The Mississippi Poor People’s Campaign is sending an open letter to Fitch in protest of the decision in the Ricky Ball case. “Historically, black victims have not received the same treatment in the judicial process in cases similar to this one. Mr. Ball is not the first victim of a police shooting that has gone unprosecuted. In Mississippi, no police officer has ever been convicted of killing a black person, though there have been multiple police-involved shootings,” the letter reads.
‘The Work Has to Start Within White People’
Across the nation, stunning outpourings of unrest, anger, and solidarity have fueled a week of protests and riots in virtually every major U.S. city. In response to that civil unrest, political leaders and media figures have attempted to set the parameters for “legitimate” protest, an act Maisie Brown finds offensive and unhelpful.
“I don’t think it is the role of the oppressor to tell the oppressed what’s an appropriate response,” Brown said. The march on Saturday is in every sense a peaceful protest, but Brown has no interest in condemning riots as illegitimate.
“I’m in no way angry with people who chose a different route,” she said, adding, “As Martin Luther King Jr. said, riots are the language of the unheard.”
The organizers said white allies, too, have to understand which forms of support are constructive, and which are not.
“I want white people to support this movement,” Brown said. But, she added, ”white people have to mobilize themselves. We can’t fix what wasn’t made for us. We can’t fix what we didn’t break. The best thing you can do to support me is to talk to your people. … The work has to start within white people.”
Calvert White wants a broad coalition, but asked that participants let them lead. “Educate yourselves, fight with us … understand that we have to shout to be heard,” he advised.
Gov. Tate Reeves on ‘Anarchists and Agitators’
U.S. Attorneys Mike Hurst and Chad Lamar issued a joint press release this morning addressing Floyd’s death and the ensuing protests. “What happened to George Floyd in Minnesota was heartbreaking and a travesty, but I am proud of the way Mississippians have responded by exercising their First Amendment rights peacefully,” Hurst said in the release.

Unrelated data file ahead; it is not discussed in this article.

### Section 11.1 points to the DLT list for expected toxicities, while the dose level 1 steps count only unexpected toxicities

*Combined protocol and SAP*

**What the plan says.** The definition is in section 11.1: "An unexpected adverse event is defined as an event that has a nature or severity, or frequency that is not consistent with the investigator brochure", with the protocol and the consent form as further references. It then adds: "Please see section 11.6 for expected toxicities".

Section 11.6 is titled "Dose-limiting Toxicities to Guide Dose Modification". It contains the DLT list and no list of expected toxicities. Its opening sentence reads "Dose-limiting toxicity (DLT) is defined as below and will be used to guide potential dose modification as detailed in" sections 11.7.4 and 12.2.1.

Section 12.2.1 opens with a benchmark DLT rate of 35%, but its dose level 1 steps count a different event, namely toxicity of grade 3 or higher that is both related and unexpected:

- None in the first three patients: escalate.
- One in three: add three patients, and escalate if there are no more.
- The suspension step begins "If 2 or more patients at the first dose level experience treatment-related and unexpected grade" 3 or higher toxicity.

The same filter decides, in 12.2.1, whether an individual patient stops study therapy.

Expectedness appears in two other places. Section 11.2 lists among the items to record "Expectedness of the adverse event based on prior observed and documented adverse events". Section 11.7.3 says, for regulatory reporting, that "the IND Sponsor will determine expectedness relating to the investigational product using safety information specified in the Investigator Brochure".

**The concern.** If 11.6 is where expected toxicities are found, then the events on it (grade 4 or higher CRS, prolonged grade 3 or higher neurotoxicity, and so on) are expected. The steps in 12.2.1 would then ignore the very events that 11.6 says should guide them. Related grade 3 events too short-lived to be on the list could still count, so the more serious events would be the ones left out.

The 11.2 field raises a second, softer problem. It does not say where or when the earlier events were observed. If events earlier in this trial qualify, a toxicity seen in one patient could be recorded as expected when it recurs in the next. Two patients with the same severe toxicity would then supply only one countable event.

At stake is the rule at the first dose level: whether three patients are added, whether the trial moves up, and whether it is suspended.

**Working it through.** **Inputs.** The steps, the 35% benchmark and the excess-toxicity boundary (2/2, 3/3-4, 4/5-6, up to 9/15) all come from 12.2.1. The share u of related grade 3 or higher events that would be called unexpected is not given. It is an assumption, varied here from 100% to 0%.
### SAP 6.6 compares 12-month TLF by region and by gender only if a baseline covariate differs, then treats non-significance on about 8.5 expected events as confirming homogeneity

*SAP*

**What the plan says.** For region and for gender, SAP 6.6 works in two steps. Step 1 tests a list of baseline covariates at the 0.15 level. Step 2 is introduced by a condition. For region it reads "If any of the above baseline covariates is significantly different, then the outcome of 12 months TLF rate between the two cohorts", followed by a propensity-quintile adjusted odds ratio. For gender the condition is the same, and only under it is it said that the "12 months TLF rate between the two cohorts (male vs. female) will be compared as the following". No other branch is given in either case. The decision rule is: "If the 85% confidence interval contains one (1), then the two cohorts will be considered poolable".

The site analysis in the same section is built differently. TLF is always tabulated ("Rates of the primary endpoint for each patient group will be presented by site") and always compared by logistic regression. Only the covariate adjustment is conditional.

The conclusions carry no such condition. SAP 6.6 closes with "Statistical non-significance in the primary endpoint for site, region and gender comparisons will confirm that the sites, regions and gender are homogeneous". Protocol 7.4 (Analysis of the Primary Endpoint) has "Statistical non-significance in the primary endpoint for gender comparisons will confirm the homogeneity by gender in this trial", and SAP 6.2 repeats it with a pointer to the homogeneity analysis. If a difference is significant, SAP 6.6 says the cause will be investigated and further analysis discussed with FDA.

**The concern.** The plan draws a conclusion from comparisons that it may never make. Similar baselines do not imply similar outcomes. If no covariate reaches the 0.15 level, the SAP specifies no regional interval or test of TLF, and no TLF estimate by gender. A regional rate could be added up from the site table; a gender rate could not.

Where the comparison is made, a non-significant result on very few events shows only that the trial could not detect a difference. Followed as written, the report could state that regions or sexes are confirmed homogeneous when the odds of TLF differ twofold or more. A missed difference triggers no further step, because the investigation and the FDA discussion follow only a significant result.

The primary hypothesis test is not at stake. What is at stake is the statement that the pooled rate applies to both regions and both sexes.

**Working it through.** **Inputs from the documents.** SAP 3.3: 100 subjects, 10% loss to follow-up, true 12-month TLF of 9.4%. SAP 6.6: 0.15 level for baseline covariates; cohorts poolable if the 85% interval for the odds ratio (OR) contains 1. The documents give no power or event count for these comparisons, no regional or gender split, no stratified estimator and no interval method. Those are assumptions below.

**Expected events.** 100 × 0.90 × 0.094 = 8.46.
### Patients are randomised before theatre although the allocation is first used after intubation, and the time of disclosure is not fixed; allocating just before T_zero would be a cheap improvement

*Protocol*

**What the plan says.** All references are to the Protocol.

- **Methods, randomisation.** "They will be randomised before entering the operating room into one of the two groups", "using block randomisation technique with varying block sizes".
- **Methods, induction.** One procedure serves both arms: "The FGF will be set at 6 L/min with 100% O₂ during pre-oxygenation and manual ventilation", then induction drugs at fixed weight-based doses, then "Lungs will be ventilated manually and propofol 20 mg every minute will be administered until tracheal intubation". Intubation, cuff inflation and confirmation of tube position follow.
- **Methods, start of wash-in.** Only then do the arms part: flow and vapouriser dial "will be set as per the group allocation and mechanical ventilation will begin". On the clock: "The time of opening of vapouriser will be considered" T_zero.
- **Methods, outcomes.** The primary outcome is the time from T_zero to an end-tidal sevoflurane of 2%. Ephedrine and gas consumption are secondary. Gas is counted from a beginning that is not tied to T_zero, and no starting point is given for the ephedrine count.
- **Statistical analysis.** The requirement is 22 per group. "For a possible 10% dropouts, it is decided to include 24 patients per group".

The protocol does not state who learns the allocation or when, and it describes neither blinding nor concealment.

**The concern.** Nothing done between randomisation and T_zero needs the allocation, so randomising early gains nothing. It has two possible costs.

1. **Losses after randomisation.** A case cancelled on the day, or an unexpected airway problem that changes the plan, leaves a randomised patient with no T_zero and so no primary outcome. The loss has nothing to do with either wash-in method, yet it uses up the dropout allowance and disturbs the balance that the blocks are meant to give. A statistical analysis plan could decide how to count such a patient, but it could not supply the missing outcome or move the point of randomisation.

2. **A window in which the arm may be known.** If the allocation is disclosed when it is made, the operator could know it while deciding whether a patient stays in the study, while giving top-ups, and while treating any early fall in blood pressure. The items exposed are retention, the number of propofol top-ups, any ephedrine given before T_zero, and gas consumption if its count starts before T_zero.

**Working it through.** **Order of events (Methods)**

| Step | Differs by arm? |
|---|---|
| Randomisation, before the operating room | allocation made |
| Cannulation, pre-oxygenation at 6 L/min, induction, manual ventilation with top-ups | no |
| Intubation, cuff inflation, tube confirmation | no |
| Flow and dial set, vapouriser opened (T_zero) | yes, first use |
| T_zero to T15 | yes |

But the support for peaceful protests was leavened with a warning. “Law and order will be maintained coequally with the lawful exercise of individual liberties. We took an oath to support and defend the American people and the Constitution, and we will continue to do just that,” Hurst said in the statement.
Gov. Tate Reeves, responding to the nationwide protests now coming to Mississippi, swore that “we will never suppress speech and protest in Mississippi,” but also threatened the “full force of our state” to “deal with those who only want disorder and violence.” At his Monday press conference, Reeves said the two groups were separate, calling the “anarchists and agitators from other parts of the county … spoiled kids who are privileged enough to not know consequences.”
But many protests over the last week have turned violent after the intervention of police, not “anarchists and agitators.” Videos from national news outlets and social-media feeds alike have shown a heavily armed police presence attacking and “kettling” otherwise peaceful protests in different cities around the country.
As for their goals, Brown and White understand the enormity of the social reform their movement is embarking upon. In the short term, they demand the voices of their community be heard. Beyond that, they stressed the need for significant, empowered representation for their community in policy and policing decisions.
White wants meaningful legislation on police brutality and violence, and a liaison between law enforcement and the communities they serve.
Brown also called for an end to the cultural signifiers of racism: symbols like Confederate Heritage Month, the present Mississippi flag and what she described as the overwhelming need to turn basic questions of human dignity into a debate.
The top photo for this story was changed after publication to include more of the event's organizers.
Email state reporter Nick Judin at [email protected] and follow him @nickjudin.